Don't the Orthodox in Pittsburgh (you know, that city that's in a world of its own) take the day off to celebrate Bright Monday with Divine Liturgy and a parish picnic?   ;D

I dunno.  I can find out.  Probably.  There is always a reason for a parish dinner.  You know the PA custom that if you die during bright week you go straight to Heaven, that's why they keep the royal doors open.
No pun intended, that is a true belief.

Not unheard of. My grandmother died on Pascha,
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Re: Old and Strange Easter Customs
« Reply #6 on: February 28, 2012, 12:30:23 PM »
Strange American custom unheard of; taking off the monday after easter from work.

Don't the Orthodox in Pittsburgh (you know, that city that's in a world of its own) take the day off to celebrate Bright Monday with Divine Liturgy and a parish picnic?   ;D

I dunno.  I can find out.  Probably.  There is always a reason for a parish dinner.  You know the PA custom that if you die during bright week you go straight to Heaven, that's why they keep the royal doors open.
No pun intended, that is a true belief.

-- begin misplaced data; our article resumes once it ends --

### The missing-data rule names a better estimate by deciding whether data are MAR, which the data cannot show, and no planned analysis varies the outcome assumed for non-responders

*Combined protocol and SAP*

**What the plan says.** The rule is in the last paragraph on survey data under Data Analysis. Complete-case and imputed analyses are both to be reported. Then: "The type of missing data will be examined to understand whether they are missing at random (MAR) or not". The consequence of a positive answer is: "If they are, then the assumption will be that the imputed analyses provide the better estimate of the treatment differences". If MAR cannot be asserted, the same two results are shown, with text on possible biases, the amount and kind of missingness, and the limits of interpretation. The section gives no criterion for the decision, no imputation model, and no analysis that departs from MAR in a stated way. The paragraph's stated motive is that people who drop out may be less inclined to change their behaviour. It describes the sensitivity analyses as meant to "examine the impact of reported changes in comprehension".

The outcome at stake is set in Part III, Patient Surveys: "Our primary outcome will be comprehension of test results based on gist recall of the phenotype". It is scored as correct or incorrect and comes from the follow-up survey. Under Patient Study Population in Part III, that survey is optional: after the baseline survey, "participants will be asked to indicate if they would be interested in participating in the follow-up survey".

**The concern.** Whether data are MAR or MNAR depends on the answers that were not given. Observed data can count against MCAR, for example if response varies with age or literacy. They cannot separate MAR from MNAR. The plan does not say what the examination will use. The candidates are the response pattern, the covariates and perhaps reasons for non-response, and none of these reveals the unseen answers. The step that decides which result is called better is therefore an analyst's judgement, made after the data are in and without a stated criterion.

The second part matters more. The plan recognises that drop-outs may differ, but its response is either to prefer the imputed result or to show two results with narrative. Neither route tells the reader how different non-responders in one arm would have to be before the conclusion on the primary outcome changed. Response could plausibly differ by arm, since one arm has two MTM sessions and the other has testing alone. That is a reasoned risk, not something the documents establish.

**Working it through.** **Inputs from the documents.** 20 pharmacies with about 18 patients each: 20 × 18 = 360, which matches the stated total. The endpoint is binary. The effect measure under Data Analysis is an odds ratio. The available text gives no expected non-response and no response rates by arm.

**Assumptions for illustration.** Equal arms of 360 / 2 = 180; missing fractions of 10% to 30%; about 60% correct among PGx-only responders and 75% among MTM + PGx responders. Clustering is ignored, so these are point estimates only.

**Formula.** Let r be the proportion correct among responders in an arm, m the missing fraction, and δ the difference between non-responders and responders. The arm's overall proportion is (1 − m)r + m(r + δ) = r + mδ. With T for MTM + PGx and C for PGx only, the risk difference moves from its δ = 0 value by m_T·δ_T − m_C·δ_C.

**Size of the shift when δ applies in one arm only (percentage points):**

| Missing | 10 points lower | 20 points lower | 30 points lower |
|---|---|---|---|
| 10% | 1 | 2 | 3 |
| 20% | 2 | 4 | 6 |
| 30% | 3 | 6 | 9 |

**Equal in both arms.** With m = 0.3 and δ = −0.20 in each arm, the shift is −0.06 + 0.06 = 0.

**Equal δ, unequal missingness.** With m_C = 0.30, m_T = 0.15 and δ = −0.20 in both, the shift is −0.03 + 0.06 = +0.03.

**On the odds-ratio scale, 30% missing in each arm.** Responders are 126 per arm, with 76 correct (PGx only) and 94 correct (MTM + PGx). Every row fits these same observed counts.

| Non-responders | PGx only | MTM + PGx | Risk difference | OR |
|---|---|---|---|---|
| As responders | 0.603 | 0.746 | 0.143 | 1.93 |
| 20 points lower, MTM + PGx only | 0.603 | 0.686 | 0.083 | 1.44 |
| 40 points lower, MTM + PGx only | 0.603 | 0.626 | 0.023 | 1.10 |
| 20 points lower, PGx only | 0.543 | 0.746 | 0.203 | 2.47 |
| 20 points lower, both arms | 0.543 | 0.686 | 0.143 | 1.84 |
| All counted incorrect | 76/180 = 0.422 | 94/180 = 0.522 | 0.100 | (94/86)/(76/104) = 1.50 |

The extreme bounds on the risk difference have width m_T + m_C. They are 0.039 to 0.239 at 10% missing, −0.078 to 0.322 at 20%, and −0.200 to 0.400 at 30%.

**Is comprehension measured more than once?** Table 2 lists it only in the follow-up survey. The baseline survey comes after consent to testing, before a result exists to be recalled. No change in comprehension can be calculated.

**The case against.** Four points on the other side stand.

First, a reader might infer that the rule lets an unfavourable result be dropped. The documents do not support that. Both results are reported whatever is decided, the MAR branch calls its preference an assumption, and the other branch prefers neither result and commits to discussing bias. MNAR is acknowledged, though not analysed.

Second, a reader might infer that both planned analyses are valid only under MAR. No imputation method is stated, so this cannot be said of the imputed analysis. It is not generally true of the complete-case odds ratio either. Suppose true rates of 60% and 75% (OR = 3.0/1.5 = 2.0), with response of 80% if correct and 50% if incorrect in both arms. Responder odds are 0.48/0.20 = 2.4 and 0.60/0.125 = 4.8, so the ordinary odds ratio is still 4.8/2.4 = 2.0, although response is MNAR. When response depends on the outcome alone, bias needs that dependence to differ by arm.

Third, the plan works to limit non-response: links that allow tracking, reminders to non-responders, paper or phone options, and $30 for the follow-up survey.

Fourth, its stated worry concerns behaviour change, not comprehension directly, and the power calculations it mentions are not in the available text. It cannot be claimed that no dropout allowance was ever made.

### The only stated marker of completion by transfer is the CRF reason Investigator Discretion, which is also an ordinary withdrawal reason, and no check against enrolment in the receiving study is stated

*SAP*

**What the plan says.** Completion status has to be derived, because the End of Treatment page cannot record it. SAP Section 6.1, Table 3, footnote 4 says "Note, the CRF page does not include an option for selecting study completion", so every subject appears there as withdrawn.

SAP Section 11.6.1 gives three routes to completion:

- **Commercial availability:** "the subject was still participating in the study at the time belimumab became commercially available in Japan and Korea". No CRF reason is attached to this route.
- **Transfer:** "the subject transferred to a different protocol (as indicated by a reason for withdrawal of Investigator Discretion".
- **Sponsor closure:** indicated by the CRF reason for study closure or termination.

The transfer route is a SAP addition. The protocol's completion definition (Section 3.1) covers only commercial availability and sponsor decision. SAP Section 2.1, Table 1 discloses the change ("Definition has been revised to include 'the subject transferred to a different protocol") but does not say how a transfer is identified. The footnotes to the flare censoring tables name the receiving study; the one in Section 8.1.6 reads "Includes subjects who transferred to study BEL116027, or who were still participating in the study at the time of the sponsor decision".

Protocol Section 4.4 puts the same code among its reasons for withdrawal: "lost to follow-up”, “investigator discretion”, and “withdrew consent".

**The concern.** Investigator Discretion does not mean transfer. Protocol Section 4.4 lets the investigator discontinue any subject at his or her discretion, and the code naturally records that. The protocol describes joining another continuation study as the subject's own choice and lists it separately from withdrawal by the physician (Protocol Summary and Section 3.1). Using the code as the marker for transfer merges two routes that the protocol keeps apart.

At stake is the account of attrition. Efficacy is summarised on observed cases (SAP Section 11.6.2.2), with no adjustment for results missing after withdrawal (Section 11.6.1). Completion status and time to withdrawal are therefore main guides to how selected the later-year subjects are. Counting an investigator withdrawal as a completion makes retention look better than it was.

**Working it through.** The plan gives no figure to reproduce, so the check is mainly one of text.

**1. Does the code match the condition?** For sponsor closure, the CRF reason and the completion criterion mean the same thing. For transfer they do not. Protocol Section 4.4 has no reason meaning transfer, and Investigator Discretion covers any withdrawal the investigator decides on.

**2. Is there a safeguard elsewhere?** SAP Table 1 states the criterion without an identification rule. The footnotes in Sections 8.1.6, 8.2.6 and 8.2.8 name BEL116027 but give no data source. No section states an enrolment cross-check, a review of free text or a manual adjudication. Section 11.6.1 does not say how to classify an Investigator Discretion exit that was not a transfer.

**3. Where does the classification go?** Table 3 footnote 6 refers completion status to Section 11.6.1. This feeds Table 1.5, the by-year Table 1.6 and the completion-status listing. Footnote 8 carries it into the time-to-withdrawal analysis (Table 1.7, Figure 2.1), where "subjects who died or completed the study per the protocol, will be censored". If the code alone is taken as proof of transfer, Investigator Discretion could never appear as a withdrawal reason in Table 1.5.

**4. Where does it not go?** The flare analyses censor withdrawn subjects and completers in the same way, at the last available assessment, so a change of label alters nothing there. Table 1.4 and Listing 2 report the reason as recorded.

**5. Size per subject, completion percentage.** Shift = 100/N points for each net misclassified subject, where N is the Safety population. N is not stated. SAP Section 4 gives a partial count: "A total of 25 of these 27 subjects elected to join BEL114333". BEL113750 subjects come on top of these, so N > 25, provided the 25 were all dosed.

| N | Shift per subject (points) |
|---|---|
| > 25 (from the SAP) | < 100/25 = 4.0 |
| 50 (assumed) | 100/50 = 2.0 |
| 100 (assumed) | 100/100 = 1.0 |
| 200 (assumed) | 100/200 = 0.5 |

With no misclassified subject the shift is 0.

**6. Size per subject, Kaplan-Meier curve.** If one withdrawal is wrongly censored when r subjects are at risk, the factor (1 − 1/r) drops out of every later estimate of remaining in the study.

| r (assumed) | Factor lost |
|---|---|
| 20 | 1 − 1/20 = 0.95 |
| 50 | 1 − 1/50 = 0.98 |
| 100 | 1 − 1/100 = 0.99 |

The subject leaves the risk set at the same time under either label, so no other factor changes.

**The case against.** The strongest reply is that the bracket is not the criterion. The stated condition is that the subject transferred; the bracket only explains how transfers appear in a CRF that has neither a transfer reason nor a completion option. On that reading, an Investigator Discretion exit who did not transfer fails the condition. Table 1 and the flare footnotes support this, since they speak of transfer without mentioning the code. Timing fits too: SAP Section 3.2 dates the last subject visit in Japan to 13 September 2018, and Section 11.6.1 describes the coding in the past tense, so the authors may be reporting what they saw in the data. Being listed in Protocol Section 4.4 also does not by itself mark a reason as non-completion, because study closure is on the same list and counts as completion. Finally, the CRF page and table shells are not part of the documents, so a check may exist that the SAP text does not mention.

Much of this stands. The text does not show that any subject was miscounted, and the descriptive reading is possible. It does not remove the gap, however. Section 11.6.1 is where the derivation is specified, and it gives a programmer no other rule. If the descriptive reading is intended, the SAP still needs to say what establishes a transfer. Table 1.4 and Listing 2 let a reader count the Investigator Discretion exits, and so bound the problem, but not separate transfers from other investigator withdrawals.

And here I thought it was if you died during *Holy Week*, or especially on **Pascha** that you'd go straight to Heaven.  But, I guess with Pittsburgh being a world of its own, and maybe even the whole of PA, too, things are "different" there  ;).  

Just out of curiosity, I've always wondered about that belief in Orthodoxy.  Does that mean that a totally unrepentant sinner, an atheistic mass murderer who dies during Holy Week, on Pascha, or during Bright Week (which is it, guys??) goes straight to Heaven?
« Last Edit: February 28, 2012, 12:35:12 PM by J Michael »
"May Thy Cross, O Lord, in which I seek refuge, be for me a bridge across the great river of fire.  May I pass along it to the habitation of life." ~St. Ephraim the Syrian

"Sometimes you're the windshield.  Sometimes you're the bug." ~ Mark Knopfler (?)

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Re: Old and Strange Easter Customs
« Reply #7 on: February 28, 2012, 01:35:19 PM »
Quote
On Easter Monday the women had a right to strike their husbands, on Tuesday the men struck their wives
That is done every Sunday in the South after Nascar and a case of Budweiser....


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Re: Old and Strange Easter Customs
« Reply #8 on: February 28, 2012, 01:47:45 PM »
Strange American custom unheard of; taking off the monday after easter from work.

Don't the Orthodox in Pittsburgh (you know, that city that's in a world of its own) take the day off to celebrate Bright Monday with Divine Liturgy and a parish picnic?   ;D

I dunno.  I can find out.  Probably.  There is always a reason for a parish dinner.  You know the PA custom that if you die during bright week you go straight to Heaven, that's why they keep the royal doors open.